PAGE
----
[curves] Computing an inverse scalar for Curve25519
isis agora lovecruft
isis at patternsinthevoid.net
Tue May 30 15:18:25 PDT 2017
Alexey Ermishkin transcribed 1.1K bytes:
> Hello everyone.
>
> I'm trying to implement sphinx password store protocol which needs an
> inverse element webee.technion.ac.il/~hugo/sphinx.pdf using 25519
>
> It's all ok with p-256 curve (PoC in Golang is here:
> https://gist.github.com/Scratch-net/37ae11e589ea3d17fe104a2630306042), works
> like a charm, but nothing helps for Curve25519.
>
> I tried to
> 1) Remove clamping before second scalarMult
> 2) Inverse Endianness, convert scalar to BigInt, use the standard
> ModInverse, convert back to bytes and reverse byte order once again but that
> did not help
>
> I'm obviously missing something but cannot figure out what. I'd love to get
> an advice on how to achieve that using ref10 notation or similar existing
> code
>
> Thanks in advance,
> Alex.
Hello Alex,
Someone answered precisely this same question on SE [0] about a week ago, by
pointing out that field element inversion isn't the same as scalar inversion.
Curiously, the questioner, John Dow, is also implementing the same "password
store mechanism, called Sphinx". Maybe you two should collaborate? :)
The questioner helpfully posted a screenshot of the protocol setup
requirements of the paper, which state that the cyclic group G must be of
prime order. Unfortunately, the group of points on curve25519 is _not_ prime
order, but, instead, the cofactor (8, in this case) times the order of the
basepoint (2^252 - 27742317777372353535851937790883648493). All Edwards
curves — and curve25519 is one of this type — have cofactors. Effectively,
this means you can't implement your protocol using curve25519 (at least, not
without some modification). To say that cofactors are annoying would be
putting it mildly!
If you'd like to learn more about the historical problems arising from
cofactors, along with a very elegant solution to elliminate the cofactors of
Ed448 and curve25519, I would highly suggest reading Mike Hamburg's "Decaf:
Elliminating cofactors through point compression" paper [1] as well as the
archives of this list (if you haven't yet).
P.S.: This line of code [2] in your example should be using a random scalar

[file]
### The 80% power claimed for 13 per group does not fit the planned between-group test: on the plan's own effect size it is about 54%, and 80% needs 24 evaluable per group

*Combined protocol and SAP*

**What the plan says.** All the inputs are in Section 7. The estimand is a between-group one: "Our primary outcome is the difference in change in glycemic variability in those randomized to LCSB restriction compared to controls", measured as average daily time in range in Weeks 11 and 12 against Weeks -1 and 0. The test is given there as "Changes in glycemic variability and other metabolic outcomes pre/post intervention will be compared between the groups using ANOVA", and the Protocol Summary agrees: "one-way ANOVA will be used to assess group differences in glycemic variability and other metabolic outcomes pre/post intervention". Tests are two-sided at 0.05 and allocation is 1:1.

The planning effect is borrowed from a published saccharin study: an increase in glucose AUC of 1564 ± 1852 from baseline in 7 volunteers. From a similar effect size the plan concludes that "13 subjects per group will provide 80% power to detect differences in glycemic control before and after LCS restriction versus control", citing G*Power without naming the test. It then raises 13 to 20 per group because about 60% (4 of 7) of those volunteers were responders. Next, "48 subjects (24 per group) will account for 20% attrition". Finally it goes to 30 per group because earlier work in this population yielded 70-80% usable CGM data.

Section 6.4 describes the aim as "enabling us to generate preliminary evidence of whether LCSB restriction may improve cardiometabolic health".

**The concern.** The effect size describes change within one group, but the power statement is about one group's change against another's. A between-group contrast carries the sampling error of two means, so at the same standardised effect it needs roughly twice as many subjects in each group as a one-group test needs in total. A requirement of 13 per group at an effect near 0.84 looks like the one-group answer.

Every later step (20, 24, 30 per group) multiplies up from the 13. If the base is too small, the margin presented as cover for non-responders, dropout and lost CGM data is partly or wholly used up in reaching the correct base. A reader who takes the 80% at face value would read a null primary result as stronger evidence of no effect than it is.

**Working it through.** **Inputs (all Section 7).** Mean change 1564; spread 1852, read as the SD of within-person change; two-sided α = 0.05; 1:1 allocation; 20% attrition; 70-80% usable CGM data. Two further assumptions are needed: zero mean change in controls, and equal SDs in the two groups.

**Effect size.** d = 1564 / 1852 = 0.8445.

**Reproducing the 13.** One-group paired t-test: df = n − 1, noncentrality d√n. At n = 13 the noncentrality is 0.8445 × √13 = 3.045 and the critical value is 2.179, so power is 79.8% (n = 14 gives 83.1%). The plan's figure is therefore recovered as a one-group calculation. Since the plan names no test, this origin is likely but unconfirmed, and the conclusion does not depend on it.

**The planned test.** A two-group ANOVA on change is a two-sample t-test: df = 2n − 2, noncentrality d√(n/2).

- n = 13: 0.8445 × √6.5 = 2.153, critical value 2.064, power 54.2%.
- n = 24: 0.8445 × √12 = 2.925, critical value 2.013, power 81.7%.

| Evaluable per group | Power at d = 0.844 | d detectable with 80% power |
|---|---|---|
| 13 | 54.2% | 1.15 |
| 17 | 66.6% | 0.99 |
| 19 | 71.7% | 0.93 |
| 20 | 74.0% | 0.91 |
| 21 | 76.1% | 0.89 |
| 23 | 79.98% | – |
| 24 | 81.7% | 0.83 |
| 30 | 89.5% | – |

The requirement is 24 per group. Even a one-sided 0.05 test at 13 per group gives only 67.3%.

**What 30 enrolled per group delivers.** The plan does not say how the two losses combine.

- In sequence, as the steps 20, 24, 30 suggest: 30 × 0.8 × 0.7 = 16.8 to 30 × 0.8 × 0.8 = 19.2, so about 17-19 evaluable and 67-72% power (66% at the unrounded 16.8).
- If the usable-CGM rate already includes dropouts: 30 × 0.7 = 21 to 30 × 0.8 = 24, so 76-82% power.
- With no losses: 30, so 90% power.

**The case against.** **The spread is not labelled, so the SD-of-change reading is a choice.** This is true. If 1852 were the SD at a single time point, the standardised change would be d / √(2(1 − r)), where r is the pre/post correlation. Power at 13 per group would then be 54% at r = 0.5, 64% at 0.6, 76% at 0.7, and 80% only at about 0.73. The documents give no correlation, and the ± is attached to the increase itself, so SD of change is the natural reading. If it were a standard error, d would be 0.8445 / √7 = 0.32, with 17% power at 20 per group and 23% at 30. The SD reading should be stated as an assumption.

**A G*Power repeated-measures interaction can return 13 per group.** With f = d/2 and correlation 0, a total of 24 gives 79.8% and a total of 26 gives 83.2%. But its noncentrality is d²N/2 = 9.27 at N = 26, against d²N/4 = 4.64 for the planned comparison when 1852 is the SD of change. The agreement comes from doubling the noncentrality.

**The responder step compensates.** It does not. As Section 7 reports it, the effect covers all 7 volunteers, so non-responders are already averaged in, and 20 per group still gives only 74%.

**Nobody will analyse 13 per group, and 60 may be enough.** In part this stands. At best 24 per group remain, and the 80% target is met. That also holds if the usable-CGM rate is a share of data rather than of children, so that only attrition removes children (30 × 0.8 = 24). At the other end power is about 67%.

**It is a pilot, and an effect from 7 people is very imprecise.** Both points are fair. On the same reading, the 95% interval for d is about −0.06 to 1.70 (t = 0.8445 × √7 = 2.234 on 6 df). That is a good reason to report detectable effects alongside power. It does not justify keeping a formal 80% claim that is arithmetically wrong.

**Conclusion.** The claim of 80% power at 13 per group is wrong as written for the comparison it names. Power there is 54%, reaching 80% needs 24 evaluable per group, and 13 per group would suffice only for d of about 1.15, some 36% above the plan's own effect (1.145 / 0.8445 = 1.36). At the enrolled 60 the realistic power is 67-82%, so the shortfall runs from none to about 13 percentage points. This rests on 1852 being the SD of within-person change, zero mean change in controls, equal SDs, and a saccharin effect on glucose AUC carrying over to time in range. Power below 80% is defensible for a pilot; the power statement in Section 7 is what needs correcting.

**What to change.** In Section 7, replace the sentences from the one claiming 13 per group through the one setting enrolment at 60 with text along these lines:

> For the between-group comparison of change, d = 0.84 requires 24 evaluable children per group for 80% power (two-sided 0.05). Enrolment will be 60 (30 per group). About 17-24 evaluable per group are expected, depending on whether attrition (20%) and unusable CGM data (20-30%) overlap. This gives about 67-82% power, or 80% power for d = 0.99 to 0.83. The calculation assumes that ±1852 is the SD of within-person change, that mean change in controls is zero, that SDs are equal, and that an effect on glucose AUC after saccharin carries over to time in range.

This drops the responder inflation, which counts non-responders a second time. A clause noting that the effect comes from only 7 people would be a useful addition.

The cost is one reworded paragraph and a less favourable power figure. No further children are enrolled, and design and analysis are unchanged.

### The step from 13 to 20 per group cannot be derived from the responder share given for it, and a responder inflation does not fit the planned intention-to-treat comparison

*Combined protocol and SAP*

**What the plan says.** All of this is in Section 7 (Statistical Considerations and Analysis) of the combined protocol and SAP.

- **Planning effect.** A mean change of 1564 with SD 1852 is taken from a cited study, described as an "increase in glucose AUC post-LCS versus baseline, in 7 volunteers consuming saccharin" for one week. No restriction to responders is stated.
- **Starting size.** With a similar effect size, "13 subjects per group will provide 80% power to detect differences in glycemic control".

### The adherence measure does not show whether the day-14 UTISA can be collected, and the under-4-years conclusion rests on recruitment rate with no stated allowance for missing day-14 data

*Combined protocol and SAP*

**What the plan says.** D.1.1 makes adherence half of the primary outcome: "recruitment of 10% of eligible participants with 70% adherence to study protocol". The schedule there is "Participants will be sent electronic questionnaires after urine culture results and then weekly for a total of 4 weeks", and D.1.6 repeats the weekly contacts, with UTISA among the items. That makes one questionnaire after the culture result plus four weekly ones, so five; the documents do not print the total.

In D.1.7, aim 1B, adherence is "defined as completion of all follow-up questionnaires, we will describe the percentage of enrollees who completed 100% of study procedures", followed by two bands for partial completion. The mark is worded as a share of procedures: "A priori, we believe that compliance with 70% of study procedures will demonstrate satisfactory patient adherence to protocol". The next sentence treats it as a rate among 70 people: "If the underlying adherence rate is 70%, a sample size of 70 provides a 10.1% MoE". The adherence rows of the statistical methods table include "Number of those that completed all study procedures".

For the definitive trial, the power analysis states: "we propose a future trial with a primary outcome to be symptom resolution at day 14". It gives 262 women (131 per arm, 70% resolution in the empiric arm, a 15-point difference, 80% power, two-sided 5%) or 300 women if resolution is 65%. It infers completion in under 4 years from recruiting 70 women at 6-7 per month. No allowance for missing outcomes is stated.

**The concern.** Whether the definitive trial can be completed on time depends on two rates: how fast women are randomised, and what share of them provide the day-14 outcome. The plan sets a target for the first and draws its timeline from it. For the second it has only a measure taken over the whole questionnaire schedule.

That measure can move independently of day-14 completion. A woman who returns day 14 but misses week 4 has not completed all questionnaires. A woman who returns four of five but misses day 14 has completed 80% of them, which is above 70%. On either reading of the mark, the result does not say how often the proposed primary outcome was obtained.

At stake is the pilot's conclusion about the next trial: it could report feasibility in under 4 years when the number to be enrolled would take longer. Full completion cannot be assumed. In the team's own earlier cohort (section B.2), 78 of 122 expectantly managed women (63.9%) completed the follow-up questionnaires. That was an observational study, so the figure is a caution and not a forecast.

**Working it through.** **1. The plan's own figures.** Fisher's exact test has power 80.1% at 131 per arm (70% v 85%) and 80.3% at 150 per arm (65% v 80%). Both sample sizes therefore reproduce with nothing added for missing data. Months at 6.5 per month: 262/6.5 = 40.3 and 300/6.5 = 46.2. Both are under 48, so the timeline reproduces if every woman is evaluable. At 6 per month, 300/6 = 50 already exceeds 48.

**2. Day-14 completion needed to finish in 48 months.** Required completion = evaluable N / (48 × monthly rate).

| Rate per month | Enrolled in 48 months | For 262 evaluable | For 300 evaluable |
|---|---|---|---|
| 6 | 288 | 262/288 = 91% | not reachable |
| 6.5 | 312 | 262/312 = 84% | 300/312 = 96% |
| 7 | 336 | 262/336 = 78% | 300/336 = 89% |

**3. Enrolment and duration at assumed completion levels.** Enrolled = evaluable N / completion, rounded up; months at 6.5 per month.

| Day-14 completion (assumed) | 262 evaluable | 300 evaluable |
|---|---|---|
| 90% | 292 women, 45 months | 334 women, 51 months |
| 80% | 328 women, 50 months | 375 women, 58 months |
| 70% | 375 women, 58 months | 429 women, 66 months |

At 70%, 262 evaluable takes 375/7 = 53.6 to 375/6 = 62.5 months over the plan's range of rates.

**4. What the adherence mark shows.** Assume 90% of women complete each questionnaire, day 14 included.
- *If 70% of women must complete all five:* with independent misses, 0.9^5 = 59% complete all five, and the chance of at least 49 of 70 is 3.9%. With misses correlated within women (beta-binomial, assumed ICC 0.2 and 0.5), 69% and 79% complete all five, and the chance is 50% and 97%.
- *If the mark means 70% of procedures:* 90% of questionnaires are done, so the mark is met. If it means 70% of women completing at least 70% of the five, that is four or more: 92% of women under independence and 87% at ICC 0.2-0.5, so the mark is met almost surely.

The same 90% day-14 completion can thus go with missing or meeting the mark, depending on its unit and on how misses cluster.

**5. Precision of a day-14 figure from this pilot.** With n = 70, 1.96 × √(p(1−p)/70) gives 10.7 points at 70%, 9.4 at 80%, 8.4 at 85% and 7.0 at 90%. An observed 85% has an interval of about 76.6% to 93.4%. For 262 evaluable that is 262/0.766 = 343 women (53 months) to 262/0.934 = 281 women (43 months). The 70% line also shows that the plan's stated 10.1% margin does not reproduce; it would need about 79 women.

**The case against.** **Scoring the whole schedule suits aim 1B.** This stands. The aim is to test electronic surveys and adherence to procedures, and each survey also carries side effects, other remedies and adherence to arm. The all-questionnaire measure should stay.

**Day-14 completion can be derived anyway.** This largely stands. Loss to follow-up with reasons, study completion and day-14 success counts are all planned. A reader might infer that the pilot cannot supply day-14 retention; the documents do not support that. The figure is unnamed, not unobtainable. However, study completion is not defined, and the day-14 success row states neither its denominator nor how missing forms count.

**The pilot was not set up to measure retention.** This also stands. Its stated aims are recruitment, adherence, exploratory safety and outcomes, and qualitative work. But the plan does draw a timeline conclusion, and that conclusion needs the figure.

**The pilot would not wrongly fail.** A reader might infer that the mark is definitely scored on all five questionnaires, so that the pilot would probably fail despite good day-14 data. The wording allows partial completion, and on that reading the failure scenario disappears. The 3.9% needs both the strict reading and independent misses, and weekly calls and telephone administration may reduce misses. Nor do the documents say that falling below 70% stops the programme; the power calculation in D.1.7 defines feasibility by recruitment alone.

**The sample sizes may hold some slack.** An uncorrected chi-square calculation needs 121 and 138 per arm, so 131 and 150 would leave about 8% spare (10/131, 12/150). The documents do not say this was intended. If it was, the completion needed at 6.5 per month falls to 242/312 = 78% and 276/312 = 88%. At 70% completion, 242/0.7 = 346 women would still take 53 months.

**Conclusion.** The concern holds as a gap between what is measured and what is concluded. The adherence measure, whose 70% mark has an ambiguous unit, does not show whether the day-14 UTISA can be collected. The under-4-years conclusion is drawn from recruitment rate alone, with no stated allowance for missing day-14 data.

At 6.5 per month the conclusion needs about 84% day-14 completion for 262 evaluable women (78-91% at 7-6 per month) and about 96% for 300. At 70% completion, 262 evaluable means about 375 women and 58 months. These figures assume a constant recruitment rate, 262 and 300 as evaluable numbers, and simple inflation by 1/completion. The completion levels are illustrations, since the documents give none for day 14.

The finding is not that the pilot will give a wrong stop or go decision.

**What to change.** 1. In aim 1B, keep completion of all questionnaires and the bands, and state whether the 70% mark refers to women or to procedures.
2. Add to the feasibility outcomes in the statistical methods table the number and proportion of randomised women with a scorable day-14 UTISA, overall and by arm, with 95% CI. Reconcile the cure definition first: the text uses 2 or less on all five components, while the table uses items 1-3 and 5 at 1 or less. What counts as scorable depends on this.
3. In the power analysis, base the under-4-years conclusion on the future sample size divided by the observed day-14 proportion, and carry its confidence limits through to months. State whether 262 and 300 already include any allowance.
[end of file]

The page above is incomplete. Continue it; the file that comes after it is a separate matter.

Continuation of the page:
(in ℤ/lℤ, l=2^252 - 27742317777372353535851937790883648493) instead of taking
a random field element (in ℤ/(2^255 - 19)) compressing it to bytes and
treating it as a scalar, without modular reduction. (Lines 37 and 44 are also
doing this.) Similarly, here [3] you're inverting a field element modulo the
order of the basepoint (`N` in your library, `l` here). Instead, `r` and
`rInv` should both be scalars.
Side note: That Golang elliptic curve library you're using is horrible! I
can't believe that's in the Go standard library! (Actually, I can; it's Go.)
It's exacerbating confusion between field elements and scalars with its
horrible typing, i.e. in "crypto/elliptic/p256":
func (p256Curve) ScalarMult(bigX, bigY *big.Int, scalar []byte) (x, y *big.Int) {
No wonder you're trying to compress field elements to bytes and pass them in
as scalars, its type system is practically telling you to do that! (And if
that weren't bad enough, it's expressing field elements as bigints… this is
really slow, not to mention weird since most libraries split up these
potentially large numbers into "limbs".) I would not recommend that library.
[0]: https://crypto.stackexchange.com/a/47482
[1]: https://mikehamburg.com/papers/decaf/decaf.pdf
[2]: https://gist.github.com/Scratch-net/37ae11e589ea3d17fe104a2630306042#file-sphinx-go-L33
[3]: https://gist.github.com/Scratch-net/37ae11e589ea3d17fe104a2630306042#file-sphinx-go-L35
Best regards,
--
♥Ⓐ isis agora lovecruft
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